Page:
Squaring the Circle
Anett Keller, WEEKENDER | Tue, 05/01/2012 12:28 PM |
Regardless of their background, children’s imaginations know no galactic borders.
If you were to draw an alien, what would it look like? A green manikin with a huge egghead? Very well – you are grown up and have been irrevocably influenced by the clichés disseminated by television and comic books.
But for the kids at Aulia Foundation’s home for street children in Yogyakarta, an “alien” is whatever their imagination wants it to be. Some of their aliens look like little ghosts, others like teddy bears; some are like a clown and others like a devil. Some children’s aliens look like a heart walking on two feet.
The Aulia children drew their own imagined version of an alien as part of a global arts project called “The most realistic alien”, running since August 2011 and initiated by the CRE8 Foundation. CRE8 is a transnational network of artists and volunteers that aims to inspire and unite children around the world through collaborative art. The realistic alien project invites participants “to shed preconceived notions and have fun exploring this intergalactic paradox”.
At Aulia’s headquarters in Pakem, Yogyakarta, it’s obvious how much fun everybody is having as they explore the paradox. Around 40 children and adults sit in a circle on the floor. After listening to some background information about the project, given by CRE8 volunteer Jana Kehren, they cannot wait to get their hands on paint, pencils and paper. Not only the little ones are keen to draw. In the end, everybody – from social workers to administrative staff and driver – joins in, and everyone has fun.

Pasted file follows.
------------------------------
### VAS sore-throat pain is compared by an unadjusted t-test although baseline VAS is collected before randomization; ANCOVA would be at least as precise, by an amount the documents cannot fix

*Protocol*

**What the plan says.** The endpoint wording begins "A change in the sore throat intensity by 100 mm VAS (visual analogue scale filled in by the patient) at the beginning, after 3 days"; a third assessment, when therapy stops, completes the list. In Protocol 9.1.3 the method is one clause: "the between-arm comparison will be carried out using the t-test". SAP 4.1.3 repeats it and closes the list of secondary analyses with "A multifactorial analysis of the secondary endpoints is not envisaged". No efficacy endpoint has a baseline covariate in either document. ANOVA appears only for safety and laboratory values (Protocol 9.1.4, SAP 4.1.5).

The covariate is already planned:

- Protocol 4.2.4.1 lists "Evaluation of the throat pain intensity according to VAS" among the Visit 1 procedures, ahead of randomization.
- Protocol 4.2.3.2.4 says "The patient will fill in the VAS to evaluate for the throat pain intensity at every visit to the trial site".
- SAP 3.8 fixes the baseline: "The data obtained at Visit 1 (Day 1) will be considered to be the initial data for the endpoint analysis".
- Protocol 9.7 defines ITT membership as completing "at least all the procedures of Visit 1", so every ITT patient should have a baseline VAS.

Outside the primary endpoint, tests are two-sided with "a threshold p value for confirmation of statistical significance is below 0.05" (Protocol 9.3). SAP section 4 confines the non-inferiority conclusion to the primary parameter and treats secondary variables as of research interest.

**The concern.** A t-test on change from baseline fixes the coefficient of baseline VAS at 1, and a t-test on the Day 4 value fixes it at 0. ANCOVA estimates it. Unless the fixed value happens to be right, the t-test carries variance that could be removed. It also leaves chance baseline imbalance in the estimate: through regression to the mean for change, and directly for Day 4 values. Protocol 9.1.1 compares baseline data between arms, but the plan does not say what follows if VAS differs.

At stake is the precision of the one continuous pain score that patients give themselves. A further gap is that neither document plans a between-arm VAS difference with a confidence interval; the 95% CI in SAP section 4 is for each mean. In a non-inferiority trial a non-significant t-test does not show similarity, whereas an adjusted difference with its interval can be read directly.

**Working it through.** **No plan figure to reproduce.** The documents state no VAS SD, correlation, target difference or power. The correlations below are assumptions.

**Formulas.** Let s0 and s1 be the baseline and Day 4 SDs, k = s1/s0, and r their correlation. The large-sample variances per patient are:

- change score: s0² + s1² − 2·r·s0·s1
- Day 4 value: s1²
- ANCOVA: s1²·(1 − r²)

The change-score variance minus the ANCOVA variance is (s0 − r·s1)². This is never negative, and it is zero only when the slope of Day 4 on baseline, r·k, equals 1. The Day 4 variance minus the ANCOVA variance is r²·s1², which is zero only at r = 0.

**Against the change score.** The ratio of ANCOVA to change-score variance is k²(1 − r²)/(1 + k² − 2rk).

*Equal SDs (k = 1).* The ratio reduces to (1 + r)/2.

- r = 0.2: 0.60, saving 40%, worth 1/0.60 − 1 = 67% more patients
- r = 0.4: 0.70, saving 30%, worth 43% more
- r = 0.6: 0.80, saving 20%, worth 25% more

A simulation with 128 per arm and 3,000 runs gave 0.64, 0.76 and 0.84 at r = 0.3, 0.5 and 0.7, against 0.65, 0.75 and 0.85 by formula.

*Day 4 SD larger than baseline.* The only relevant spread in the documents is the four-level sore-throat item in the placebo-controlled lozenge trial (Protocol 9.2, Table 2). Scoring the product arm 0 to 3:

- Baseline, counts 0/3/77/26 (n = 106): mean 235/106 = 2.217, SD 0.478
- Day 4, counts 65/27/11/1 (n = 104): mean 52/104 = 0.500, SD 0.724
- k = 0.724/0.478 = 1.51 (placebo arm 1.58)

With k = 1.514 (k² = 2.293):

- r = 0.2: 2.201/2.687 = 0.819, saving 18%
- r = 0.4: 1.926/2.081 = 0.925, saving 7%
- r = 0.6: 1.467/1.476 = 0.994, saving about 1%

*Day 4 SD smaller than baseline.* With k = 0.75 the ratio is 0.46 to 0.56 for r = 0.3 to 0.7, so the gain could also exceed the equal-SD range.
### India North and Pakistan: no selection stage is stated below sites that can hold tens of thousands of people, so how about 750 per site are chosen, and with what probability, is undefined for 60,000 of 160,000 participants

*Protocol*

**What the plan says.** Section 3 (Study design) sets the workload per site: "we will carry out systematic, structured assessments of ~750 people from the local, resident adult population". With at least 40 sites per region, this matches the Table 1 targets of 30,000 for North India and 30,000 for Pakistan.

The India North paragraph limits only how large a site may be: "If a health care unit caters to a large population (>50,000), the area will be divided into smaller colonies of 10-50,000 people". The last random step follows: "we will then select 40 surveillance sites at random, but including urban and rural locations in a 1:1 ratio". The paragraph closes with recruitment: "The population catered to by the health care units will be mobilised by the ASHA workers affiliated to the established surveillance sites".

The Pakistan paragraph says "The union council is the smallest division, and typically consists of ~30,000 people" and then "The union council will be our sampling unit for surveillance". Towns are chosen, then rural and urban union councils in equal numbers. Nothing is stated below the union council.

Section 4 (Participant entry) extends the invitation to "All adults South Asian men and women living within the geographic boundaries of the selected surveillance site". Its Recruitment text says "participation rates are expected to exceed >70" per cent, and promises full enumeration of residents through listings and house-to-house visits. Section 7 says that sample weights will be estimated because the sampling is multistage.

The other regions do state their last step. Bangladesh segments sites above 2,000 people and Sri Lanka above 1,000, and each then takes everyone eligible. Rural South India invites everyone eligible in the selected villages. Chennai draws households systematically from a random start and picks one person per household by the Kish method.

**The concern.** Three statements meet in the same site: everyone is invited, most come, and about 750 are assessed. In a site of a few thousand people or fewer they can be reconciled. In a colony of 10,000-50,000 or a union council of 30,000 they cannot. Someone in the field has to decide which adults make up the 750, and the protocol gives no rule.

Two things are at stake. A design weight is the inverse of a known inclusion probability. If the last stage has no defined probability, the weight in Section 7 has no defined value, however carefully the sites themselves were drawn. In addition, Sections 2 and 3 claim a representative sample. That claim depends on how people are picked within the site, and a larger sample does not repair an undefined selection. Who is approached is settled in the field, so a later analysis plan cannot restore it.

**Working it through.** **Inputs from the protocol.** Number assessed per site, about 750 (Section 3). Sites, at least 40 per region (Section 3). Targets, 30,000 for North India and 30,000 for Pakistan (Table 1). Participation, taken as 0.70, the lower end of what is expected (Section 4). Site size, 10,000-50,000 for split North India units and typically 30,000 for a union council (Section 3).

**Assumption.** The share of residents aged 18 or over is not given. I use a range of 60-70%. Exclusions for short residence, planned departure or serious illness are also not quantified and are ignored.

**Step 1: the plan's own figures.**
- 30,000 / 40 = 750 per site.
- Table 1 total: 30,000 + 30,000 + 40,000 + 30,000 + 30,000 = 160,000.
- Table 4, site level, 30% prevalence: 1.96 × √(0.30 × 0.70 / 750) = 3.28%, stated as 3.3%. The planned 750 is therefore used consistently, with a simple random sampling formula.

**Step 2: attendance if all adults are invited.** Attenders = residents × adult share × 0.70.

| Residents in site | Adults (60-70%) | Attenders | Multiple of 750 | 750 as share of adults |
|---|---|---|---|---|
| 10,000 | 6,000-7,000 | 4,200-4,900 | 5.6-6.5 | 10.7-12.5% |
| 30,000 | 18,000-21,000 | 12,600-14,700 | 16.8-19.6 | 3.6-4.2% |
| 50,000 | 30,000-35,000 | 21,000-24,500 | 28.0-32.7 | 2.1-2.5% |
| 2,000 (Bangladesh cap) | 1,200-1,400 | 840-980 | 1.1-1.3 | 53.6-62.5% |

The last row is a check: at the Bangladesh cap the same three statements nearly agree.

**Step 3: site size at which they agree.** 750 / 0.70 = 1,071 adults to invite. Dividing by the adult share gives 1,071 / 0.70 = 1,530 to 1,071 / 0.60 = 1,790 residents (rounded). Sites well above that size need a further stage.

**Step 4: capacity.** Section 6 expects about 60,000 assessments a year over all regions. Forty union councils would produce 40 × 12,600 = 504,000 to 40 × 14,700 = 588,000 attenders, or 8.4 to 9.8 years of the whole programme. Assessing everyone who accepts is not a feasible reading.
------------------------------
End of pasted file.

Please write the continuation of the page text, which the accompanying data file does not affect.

“Our aliens are sucking human blood,” two children tell me, faces very serious. I first attribute this to the negative influence of television, but in the kids’ world, good triumphs. “Our aliens are just getting the evil humans. In the end, Earth will be inhabited only by good ones.”
The “work instruction” by CRE8 is itself a paradox: “Draw an alien! Make it realistic!”. It sounds like squaring the circle.
“Of course, no one has the final authority on what an alien looks like. The contest is intentionally absurd,” CRE8 states on their website. “We implicitly suggest discarding mental judgment and trusting imagination instead.”
Nevertheless, the organizers will choose the “best drawings” – submitted not only from Indonesia but also from Brazil, Spain, India and Germany – for an exhibition to be held soon in Bangkok. Why they will do so remains their own mystery. Maybe the initiators will find themselves overwhelmed like Goethe’s sorcerer’s apprentice who, in the end, complained: “Wrong was I in calling/Spirits [aliens], I avow/For I find them galling/Cannot rule them now.”
For more information, visit www.aulia-kids.org/English/ and www.cre8foundation.org/the-most-realistic-alien/.